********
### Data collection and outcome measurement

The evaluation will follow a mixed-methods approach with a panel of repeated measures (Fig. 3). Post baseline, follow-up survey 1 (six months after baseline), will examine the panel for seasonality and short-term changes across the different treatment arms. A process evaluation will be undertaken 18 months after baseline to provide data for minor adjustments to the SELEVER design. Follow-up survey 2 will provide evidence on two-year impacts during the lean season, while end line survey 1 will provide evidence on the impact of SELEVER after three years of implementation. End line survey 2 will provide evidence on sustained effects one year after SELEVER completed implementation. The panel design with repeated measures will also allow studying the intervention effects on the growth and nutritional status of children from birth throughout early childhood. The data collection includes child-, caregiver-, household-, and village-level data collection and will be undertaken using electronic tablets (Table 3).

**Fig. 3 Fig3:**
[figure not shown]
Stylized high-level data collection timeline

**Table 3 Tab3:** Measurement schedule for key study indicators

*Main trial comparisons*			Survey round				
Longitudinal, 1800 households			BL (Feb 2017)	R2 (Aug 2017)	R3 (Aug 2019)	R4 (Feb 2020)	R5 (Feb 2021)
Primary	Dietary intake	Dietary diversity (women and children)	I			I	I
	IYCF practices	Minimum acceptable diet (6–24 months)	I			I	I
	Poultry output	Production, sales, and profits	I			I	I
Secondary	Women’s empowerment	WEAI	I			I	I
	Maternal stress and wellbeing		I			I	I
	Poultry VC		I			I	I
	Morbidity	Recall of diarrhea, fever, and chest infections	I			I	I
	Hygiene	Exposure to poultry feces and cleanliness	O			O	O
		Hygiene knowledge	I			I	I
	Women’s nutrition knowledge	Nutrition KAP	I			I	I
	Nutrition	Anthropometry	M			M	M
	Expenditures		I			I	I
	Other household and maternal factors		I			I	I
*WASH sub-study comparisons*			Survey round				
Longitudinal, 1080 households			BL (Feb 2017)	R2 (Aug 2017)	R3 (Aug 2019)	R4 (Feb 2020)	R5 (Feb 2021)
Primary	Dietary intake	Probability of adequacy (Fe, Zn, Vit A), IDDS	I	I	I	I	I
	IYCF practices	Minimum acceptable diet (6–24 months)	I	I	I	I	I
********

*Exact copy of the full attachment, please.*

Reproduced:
### Data collection and outcome measurement

The evaluation will follow a mixed-methods approach with a panel of repeated measures (Fig. 3). Post baseline, follow-up survey 1 (six months after baseline), will examine the panel for seasonality and short-term changes across the different treatment arms. A process evaluation will be undertaken 18 months after baseline to provide data for minor adjustments to the SELEVER design. Follow-up survey 2 will provide evidence on two-year impacts during the lean season, while end line survey 1 will provide evidence on the impact of SELEVER after three years of implementation. End line survey 2 will provide evidence on sustained effects one year after SELEVER completed implementation. The panel design with repeated measures will also allow studying the intervention effects on the growth and nutritional status of children from birth throughout early childhood. The data collection includes child-, caregiver-, household-, and village-level data collection and will be undertaken using electronic tablets (Table 3).

**Fig. 3 Fig3:**
[figure not shown]
Stylized high-level data collection timeline

**Table 3 Tab3:** Measurement schedule for key study indicators

*Main trial comparisons*			Survey round				
Longitudinal, 1800 households			BL (Feb 2017)	R2 (Aug 2017)	R3 (Aug 2019)	R4 (Feb 2020)	R5 (Feb 2021)
Primary	Dietary intake	Dietary diversity (women and children)	I			I	I
	IYCF practices	Minimum acceptable diet (6–24 months)	I			I	I
	Poultry output	Production, sales, and profits	I			I	I
Secondary	Women’s empowerment	WEAI	I			I	I
	Maternal stress and wellbeing		I			I	I
	Poultry VC		I			I	I
	Morbidity	Recall of diarrhea, fever, and chest infections	I			I	I
	Hygiene	Exposure to poultry feces and cleanliness	O			O	O
		Hygiene knowledge	I			I	I
	Women’s nutrition knowledge	Nutrition KAP	I			I	I
	Nutrition	Anthropometry	M			M	M
	Expenditures		I			I	I
	Other household and maternal factors		I			I	I
*WASH sub-study comparisons*			Survey round				
Longitudinal, 1080 households			BL (Feb 2017)	R2 (Aug 2017)	R3 (Aug 2019)	R4 (Feb 2020)	R5 (Feb 2021)
Primary	Dietary intake	Probability of adequacy (Fe, Zn, Vit A), IDDS	I	I	I	I	I
	IYCF practices	Minimum acceptable diet (6–24 months)	I	I	I	I	I